If Congress fails to reach any agreement, income tax rates will go up on just about everyone on Jan. 1. Unemployment benefits, which Democrats had hoped to extend as part of a deal, will expire for many as well.

In the first week of January, Congress could scramble and get a quick deal on taxes and the $109 billion in automatic spending cuts for 2013 that most lawmakers want to avoid.

Once tax rates go up on Jan. 1, it could be easier to keep those higher rates on wealthier taxpayers while reducing them for middle- and lower-income taxpayers. Lawmakers would not have to cast votes to raise taxes.

Some lawmakers expressed guarded hope that a short-term deal on deficit reduction could be reached in the next week or so, with a longer, more permanent deal hammered out next year.

But a short-term deal would need bipartisan support, as Obama has said he would veto a bill that does not raise taxes on the wealthiest Americans.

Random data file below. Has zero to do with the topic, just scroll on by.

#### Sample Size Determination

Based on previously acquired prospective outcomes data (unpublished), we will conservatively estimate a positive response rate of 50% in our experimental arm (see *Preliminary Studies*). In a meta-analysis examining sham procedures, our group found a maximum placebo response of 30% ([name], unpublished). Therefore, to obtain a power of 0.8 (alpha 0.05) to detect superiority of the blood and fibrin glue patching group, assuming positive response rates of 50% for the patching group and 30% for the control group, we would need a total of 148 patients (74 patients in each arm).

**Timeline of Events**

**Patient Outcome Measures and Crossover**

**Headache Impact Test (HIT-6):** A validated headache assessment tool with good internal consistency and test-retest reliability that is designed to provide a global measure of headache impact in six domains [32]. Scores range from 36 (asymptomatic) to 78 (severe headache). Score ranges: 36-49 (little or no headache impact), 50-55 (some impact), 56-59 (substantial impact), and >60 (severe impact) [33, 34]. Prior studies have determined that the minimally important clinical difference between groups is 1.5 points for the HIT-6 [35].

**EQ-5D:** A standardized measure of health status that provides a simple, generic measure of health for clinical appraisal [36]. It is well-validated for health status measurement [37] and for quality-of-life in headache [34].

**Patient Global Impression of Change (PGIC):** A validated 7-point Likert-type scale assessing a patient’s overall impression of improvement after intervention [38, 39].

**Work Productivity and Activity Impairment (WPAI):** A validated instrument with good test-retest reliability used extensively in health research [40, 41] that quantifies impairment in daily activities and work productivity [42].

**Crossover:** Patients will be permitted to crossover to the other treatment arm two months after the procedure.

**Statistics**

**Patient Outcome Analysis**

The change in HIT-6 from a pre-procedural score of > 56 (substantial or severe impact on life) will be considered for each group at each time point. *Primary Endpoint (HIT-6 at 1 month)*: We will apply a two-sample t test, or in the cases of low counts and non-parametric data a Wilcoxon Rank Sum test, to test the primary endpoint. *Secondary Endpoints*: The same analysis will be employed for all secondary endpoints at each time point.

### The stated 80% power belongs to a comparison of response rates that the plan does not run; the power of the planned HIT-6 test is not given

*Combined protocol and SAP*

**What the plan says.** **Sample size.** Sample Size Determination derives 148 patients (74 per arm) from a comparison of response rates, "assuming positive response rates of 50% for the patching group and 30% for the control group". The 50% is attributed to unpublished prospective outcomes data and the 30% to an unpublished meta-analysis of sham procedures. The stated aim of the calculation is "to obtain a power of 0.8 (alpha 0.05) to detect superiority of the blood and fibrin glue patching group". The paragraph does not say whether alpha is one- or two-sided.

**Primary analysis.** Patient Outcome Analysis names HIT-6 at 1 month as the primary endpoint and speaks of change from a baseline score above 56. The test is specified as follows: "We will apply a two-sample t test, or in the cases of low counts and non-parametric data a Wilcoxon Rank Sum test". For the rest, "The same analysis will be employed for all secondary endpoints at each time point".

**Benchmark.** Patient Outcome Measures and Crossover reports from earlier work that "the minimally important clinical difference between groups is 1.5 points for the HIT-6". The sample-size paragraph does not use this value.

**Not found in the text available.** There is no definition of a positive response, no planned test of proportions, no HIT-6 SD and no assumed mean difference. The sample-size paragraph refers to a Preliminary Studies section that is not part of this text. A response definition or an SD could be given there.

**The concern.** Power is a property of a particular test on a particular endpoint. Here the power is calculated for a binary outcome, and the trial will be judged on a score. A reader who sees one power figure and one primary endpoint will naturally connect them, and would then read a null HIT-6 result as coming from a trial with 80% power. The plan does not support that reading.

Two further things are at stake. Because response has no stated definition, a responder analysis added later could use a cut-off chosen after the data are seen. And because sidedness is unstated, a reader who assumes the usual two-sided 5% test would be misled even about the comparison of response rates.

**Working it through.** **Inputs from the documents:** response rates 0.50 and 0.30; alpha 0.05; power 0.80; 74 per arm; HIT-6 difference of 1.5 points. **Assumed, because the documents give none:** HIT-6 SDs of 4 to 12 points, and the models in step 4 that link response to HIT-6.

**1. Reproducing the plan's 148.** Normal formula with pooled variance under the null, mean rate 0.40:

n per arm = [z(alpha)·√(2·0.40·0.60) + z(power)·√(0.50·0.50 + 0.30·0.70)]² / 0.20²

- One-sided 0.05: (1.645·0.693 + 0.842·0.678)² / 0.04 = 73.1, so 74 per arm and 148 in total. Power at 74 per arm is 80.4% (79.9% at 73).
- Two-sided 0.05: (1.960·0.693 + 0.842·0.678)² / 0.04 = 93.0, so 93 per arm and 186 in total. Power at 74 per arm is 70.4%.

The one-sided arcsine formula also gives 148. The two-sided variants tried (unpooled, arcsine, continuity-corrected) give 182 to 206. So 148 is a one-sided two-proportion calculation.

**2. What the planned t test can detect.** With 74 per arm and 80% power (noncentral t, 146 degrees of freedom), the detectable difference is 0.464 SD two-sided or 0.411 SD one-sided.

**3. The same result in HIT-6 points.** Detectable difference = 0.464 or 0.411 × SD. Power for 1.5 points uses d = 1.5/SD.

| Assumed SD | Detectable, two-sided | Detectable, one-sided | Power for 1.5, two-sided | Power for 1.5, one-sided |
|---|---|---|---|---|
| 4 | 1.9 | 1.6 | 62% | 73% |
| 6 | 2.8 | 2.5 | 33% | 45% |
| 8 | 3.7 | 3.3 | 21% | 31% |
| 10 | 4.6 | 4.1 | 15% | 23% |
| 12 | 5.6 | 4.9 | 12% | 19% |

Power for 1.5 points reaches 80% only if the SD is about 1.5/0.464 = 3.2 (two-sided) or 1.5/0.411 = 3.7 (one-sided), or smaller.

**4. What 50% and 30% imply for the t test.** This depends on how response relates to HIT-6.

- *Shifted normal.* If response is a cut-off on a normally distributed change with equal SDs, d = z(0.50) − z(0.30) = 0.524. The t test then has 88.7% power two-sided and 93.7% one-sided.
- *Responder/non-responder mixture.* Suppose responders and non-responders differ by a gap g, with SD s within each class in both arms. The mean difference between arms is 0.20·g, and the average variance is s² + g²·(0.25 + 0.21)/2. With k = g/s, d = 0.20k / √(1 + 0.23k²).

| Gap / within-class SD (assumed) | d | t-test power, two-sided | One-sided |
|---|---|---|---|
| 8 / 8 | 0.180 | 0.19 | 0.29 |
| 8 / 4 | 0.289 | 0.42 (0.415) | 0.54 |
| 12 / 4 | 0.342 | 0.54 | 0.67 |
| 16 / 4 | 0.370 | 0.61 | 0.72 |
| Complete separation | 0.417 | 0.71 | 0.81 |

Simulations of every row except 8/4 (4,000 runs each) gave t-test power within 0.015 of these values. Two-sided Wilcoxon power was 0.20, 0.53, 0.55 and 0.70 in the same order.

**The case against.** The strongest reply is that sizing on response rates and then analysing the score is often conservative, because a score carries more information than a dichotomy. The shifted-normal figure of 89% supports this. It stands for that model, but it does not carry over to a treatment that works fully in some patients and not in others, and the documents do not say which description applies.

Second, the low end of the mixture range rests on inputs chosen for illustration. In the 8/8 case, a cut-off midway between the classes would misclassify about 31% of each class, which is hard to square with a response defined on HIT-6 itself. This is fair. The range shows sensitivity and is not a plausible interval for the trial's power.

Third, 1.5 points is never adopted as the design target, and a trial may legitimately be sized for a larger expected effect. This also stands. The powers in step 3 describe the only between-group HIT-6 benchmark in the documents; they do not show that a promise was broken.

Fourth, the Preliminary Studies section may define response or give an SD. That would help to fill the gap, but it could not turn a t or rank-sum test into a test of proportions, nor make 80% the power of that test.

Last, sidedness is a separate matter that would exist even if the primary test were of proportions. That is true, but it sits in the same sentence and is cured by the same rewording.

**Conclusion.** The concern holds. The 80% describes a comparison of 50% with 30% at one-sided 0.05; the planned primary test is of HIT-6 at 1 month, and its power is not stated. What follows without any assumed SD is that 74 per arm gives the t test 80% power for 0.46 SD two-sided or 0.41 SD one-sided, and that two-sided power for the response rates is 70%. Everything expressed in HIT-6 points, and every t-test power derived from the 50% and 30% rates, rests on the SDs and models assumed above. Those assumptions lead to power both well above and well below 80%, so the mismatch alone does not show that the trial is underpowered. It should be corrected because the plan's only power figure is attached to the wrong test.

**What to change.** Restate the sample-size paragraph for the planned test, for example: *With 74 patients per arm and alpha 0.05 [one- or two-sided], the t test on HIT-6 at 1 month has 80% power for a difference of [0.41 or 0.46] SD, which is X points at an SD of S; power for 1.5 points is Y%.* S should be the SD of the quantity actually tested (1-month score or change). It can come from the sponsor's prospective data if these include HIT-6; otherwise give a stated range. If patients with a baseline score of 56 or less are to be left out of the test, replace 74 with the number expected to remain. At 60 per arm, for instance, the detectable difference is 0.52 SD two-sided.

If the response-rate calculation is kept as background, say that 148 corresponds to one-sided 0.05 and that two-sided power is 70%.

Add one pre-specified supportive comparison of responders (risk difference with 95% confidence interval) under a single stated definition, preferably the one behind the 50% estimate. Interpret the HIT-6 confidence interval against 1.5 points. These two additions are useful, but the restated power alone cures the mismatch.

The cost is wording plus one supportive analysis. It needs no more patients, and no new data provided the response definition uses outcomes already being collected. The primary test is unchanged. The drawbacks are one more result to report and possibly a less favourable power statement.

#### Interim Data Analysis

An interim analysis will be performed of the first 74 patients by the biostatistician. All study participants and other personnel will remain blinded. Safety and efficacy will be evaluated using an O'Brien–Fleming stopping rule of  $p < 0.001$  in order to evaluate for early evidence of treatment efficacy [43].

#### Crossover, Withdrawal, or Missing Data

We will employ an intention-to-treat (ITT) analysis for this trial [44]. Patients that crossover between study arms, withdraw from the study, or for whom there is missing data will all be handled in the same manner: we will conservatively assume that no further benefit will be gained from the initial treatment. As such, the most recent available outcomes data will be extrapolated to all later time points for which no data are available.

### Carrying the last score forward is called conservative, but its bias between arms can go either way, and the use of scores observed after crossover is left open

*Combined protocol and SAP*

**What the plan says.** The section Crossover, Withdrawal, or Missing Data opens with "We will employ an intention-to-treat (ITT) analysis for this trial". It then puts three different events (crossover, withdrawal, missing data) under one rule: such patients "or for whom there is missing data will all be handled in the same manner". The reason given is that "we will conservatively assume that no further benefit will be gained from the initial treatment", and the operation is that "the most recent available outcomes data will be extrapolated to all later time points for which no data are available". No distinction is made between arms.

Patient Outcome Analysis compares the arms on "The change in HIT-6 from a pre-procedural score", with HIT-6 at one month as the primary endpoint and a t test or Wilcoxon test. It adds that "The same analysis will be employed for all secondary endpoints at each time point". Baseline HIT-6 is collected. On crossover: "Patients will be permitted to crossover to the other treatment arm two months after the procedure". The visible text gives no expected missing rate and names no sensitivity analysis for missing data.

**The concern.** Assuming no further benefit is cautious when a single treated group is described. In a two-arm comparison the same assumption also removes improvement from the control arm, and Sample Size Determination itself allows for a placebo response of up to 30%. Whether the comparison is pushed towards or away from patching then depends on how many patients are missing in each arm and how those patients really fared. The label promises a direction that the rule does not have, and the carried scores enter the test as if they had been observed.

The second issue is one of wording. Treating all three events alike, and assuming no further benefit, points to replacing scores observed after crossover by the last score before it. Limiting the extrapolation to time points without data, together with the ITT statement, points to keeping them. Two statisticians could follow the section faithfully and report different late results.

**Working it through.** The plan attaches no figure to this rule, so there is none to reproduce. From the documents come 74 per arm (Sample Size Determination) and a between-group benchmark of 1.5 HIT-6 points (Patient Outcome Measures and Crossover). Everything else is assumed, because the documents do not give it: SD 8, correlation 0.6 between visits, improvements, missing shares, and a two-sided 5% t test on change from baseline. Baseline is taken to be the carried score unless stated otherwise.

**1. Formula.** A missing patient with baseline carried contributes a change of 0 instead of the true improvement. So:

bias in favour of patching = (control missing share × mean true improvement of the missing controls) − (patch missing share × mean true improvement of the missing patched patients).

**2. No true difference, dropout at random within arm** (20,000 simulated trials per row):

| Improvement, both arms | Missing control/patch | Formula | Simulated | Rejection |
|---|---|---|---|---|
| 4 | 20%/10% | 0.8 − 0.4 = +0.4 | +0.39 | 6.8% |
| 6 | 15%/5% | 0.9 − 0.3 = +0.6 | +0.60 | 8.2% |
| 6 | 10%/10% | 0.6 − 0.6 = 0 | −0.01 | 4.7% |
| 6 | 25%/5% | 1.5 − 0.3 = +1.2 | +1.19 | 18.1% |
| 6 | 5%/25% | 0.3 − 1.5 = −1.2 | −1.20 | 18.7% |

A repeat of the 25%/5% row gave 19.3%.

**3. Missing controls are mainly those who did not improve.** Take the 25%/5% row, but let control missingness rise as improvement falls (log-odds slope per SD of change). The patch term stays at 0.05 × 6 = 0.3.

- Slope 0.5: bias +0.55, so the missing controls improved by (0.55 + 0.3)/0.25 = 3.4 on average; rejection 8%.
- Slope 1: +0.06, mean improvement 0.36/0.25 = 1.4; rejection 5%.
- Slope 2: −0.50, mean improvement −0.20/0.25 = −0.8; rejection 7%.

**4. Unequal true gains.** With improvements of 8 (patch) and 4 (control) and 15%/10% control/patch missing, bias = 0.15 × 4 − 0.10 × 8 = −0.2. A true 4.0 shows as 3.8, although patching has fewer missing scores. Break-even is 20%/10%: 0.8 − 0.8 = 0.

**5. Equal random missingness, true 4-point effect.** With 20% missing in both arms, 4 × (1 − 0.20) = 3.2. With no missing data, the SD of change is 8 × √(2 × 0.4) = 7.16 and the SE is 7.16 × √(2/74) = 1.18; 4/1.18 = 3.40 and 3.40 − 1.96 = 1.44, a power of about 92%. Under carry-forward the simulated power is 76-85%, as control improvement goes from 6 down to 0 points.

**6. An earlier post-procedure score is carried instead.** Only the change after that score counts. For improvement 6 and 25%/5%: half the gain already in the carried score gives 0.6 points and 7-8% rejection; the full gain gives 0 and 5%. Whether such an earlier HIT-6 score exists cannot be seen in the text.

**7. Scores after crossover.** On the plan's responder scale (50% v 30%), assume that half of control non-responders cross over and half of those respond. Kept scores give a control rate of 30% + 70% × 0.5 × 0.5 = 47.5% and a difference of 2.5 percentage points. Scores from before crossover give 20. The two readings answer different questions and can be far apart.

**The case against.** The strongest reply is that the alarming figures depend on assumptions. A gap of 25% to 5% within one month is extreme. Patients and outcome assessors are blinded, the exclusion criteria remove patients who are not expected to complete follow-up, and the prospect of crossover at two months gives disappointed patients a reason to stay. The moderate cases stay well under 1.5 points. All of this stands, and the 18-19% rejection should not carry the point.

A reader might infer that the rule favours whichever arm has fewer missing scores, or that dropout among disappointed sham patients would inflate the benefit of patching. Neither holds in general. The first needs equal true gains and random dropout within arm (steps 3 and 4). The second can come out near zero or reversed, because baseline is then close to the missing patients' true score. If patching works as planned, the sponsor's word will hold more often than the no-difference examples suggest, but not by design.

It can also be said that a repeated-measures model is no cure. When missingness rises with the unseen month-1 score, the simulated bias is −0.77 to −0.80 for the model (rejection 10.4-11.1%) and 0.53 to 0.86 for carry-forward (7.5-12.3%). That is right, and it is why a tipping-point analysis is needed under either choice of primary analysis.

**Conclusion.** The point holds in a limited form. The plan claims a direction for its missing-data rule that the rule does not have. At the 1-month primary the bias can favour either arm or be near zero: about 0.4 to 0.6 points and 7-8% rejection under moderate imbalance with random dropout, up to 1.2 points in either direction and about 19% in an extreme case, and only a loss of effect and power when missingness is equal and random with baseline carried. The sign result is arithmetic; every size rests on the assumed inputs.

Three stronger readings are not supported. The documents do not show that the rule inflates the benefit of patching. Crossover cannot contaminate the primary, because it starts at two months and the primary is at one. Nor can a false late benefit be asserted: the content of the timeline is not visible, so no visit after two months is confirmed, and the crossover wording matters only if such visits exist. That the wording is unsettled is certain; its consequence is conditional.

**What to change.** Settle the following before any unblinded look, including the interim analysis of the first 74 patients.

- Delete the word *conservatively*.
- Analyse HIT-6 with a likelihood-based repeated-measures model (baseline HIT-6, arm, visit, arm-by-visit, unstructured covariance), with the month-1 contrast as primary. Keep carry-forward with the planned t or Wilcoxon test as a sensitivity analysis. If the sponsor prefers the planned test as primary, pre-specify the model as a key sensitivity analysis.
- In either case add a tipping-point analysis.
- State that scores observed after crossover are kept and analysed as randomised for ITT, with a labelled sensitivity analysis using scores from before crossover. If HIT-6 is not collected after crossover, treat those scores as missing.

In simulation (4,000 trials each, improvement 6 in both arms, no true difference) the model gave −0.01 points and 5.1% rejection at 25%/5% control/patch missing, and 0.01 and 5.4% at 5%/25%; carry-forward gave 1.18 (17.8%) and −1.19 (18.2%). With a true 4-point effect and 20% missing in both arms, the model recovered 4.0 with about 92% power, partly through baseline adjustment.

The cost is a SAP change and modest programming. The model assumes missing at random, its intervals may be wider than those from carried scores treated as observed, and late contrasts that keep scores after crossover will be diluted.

Democratic Senator Kent Conrad, chairman of the Budget Committee, said Obama and Boehner are not that far apart and that both sides should keep pushing for a long-term big deal.

“I would hope we would have one last attempt here to do what everyone knows needs to be done, which is the larger plan that really does stabilize the debt and get us moving in the right direction,” Conrad of North Dakota told Fox News Sunday.

But most Republicans are now looking past Jan. 1 to what they consider their next best chance of leveraging Obama for more cuts in the Federal budget – a fight over the debt ceiling expected in late January or early February. At that time, the administration will need Congress’ authorization to raise the limit on the amount of money the government can borrow.

“That’s where the real chance for change occurs, at the debt-ceiling debate,” Republican Senator Lindsey Graham of South Carolina said on “Meet the Press.”